In early February this year, I published a Seeking Alpha article titled "Constructing Your 2012 Dividend Growth Portfolio, Dependable Yield With Managed Risk And Volatility." In that article, I discussed my 2011 Dividend Growth Portfolio and the changes I made to the holdings from 2011 to 2012. This article is a six-month review of the performance of that portfolio.
The Portfolio Meets Its Goals
The first goal is to have a continuing and increasing dividend stream that provides retirement income. To accomplish that, I seek a current yield averaging 4.25% or more on the investment. Capital appreciation should also occur with these stocks over time. As an investor, not a trader, I will call that a long-term secondary goal. The 2012 Dividend Growth Portfolio has met its goals in the six-month period ending June 29, 2012. The amount of $317,898 invested in 24 stocks has yielded $7,255 in dividends, and the stocks have appreciated in value to $322,866, which gives a total of $330,121. That is a 2.28% yield in six months, an annualized gain of 4.46%. The capital gain for six months is 1.56%, an annualized gain of 3.12%. Therefore, the total annualized rate of return is 7.58%.
The table below (Sheet 1) gives a detailed accounting of the dividends received. The suggestion I include a table of this type came from Jeff Paul, Fredrik Arnold, and others. Sheet 2 recaps the values and ratios most often of interest to dividend growth investors: Price, Yield, Five-Year Dividend Growth Rate, and Payout Ratio. I included the Jan. 3, 2012, purchase cost of each stock along with the closing value on June 29, 2012.
I made an error in the February article by leaving out one of the investments, Buckeye Partners (NYSE:BPL). However, I entered it into my Morningstar Portfolio with a Jan. 3, 2012, purchase date, and performance figures reflect the correction.
The portfolio consists primarily of large value stocks with excellent credit ratings. The average market cap is $70 billion. The yield is 4.45% and the five-year dividend growth rate is 11.76%; these are strong figures. The portfolio is, for the most part, fairly valued and the average forward P/E is 12.08. According to some, one of the reasons that large-cap firms can outperform over time is that they can hire the very best management. We can measure, somewhat indirectly, the results of good management by looking at the Return on Assets and the Return on Equity. The average ROA is 8.85 and the ROE is 23.40.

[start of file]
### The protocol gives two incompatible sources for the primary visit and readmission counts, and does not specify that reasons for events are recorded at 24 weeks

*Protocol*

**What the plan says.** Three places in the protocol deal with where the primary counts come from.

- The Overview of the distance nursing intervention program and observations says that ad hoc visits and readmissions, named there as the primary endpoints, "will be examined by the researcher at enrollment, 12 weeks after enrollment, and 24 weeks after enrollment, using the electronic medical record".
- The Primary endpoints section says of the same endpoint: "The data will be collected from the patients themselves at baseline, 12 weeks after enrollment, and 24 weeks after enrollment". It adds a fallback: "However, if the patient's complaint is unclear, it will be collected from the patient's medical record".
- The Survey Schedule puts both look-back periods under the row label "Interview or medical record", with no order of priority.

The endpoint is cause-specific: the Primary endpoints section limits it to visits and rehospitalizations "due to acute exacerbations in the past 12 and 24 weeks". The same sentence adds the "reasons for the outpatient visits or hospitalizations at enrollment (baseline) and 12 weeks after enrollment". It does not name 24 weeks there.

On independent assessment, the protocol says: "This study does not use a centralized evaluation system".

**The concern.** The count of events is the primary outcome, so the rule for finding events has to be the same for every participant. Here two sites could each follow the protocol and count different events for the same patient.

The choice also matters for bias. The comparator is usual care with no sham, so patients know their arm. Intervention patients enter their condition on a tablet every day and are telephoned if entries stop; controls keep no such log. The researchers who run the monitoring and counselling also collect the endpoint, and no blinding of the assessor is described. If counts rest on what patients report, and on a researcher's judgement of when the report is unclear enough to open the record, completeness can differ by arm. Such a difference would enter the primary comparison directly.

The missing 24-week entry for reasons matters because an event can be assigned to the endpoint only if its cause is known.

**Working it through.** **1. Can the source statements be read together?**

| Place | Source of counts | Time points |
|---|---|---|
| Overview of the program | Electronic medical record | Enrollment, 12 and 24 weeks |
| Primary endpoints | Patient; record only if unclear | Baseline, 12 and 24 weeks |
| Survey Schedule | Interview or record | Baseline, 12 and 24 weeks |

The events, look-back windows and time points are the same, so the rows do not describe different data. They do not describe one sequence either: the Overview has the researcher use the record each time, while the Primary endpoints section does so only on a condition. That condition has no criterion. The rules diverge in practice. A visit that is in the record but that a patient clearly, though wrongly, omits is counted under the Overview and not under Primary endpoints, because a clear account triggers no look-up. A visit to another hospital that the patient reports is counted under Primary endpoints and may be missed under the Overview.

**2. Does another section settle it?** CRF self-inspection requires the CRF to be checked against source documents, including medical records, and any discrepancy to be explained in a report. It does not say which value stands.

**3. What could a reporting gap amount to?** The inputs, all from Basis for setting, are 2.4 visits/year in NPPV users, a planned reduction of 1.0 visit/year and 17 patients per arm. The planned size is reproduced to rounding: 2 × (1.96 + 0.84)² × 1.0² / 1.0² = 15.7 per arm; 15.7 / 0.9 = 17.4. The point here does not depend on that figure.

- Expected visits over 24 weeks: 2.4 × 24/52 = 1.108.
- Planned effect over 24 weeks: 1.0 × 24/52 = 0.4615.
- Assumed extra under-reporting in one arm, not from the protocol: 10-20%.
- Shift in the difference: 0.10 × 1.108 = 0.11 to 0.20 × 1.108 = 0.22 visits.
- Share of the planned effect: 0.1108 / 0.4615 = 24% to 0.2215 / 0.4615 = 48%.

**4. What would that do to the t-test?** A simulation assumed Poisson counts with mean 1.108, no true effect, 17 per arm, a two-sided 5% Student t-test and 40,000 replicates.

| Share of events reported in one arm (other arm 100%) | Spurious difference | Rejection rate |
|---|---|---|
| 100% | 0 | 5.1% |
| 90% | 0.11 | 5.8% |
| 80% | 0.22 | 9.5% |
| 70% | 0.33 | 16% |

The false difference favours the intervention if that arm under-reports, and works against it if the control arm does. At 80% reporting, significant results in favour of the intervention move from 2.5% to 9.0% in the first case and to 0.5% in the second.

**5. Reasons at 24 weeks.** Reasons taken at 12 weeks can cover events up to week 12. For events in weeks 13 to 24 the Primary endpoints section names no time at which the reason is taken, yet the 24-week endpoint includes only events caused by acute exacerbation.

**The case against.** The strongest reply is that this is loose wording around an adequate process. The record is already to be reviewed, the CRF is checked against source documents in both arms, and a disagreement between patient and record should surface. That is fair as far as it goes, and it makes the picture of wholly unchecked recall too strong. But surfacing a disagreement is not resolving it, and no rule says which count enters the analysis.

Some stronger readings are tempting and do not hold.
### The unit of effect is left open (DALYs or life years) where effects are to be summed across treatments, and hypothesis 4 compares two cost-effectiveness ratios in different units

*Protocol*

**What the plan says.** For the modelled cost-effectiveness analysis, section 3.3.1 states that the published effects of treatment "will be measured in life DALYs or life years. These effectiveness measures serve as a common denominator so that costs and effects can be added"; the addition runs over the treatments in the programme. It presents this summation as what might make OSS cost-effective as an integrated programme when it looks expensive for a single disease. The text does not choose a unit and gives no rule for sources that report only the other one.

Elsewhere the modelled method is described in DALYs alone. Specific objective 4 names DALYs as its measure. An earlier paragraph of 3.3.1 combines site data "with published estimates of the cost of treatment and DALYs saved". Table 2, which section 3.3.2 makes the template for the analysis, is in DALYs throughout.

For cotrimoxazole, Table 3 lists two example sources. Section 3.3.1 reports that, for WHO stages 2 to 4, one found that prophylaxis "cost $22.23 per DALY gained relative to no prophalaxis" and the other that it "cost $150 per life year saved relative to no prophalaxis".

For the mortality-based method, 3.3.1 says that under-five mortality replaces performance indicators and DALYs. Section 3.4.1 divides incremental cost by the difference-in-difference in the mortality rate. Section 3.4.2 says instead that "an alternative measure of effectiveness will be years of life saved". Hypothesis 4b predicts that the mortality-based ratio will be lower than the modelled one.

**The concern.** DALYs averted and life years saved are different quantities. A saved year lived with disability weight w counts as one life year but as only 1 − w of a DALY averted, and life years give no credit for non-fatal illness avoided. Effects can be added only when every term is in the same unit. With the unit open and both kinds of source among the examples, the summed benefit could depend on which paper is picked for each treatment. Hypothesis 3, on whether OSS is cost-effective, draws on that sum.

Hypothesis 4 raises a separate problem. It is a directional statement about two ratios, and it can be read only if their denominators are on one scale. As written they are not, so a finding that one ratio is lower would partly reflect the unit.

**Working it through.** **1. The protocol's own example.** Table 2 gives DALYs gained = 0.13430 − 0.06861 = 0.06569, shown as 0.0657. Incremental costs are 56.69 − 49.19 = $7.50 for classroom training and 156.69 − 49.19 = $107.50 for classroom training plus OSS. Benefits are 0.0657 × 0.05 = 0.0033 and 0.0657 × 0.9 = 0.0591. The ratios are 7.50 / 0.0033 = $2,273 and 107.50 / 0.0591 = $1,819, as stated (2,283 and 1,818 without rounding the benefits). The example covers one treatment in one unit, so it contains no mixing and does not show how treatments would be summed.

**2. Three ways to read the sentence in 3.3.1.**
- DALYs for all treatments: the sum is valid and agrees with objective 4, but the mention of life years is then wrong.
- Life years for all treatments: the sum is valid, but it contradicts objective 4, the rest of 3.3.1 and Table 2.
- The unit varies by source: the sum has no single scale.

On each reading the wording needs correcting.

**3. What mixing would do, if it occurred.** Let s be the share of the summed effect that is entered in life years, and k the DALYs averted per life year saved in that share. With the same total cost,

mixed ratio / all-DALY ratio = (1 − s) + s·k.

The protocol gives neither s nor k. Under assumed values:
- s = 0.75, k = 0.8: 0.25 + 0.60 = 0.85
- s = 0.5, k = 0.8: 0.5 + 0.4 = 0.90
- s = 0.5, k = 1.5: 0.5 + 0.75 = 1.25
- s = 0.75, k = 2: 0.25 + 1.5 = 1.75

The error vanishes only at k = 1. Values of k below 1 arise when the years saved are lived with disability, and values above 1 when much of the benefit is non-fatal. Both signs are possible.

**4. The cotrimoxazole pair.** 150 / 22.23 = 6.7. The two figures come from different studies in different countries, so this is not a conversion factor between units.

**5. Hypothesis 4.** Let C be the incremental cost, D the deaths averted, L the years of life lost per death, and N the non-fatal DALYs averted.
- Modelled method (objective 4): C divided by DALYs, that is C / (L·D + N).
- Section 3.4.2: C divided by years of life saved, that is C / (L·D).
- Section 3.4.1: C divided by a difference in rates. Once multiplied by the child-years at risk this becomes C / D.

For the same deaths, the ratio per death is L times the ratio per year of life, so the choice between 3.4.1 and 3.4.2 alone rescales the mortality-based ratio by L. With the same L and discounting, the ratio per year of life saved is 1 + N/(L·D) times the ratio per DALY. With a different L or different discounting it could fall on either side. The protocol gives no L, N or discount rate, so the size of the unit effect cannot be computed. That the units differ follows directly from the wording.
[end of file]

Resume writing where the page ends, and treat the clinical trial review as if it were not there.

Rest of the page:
This portfolio contains many widely held companies familiar to dividend growth investors. These are large blue-chip stocks, among the best companies in the world. They include Abbott Labs (NYSE:ABT), AT&T (NYSE:T), Intel (NASDAQ:INTC), Johnson & Johnson (NYSE:JNJ), Kimberly-Clark (NYSE:KMB), McDonald's (NYSE:MCD), Microsoft (NASDAQ:MSFT), PepsiCo (NYSE:PEP), and Proctor and Gamble (NYSE:PG). This dividend growth portfolio also holds some unorthodox choices.
The Canadian stocks include Canadian banks and Canadian telephone companies. Canadian banks rate as the soundest in the world in the "Global Competitiveness Report," p. 460, by the World Economic Forum. There have been no defaults of any Canadian Banks in recent history. The same is true of Australian banks, which also rank near the top of the list of sound banks. The yields are excellent and the dividends on Canadian holdings in a U.S. resident's IRA are exempt from taxation by Canadian statue. My December article, "Sound Canadian Banks Offer Opportunity," goes into detail about Canadian banking. One of the reasons I wanted to include a heavy weighting of financial stocks is that they are very fairly valued and are expected to perform well during periods of economic recovery. Altogether, my investment in five Canadian banks totals almost $52,000; they have an average yield of 4.72%. The banks are the Bank of Montreal (NYSE:BMO), Bank of Nova Scotia (NYSE:BNS), Canadian Imperial Bank (NYSE:CM), Royal Bank (NYSE:RY), and Toronto Dominion Bank (NYSE:TD).
The other Canadian offerings in the portfolio are telephone companies. My April article, "Focus on Canadian Telecoms with Large and Growing Dividends," goes into detail about them. Below is a summary of portfolio holdings by sector. Note that sector gains are reported based on indexed ETFs. I used the SPDRs as an index, which differ slightly from iShares. In some of my purchases, especially foreign ones, I do not adhere strictly to buying stocks that have tremendously long records of dividend increases. I give them a close look if they are large, profitable, have a strong balance sheet, and have established a new dividend policy. Intel and Microsoft are two domestic examples, as are the Canadian banks, Royal Dutch Shell, and BHP Billiton.
High Conviction Holdings
BHP Billiton (NYSE:BBL): Besides finance, which is overweighted, I have placed an emphasis on Basic Materials. This is a beaten down sector as a result of the continuing poor economy, performing near the bottom of the sector list in 2010 and 2011. This presented unusual buying opportunities last year and the expectation of significant gains as we move into economic recovery. Unfortunately, the recovery seems stalled and manufacturing remains slow; Basic Materials are not in high demand.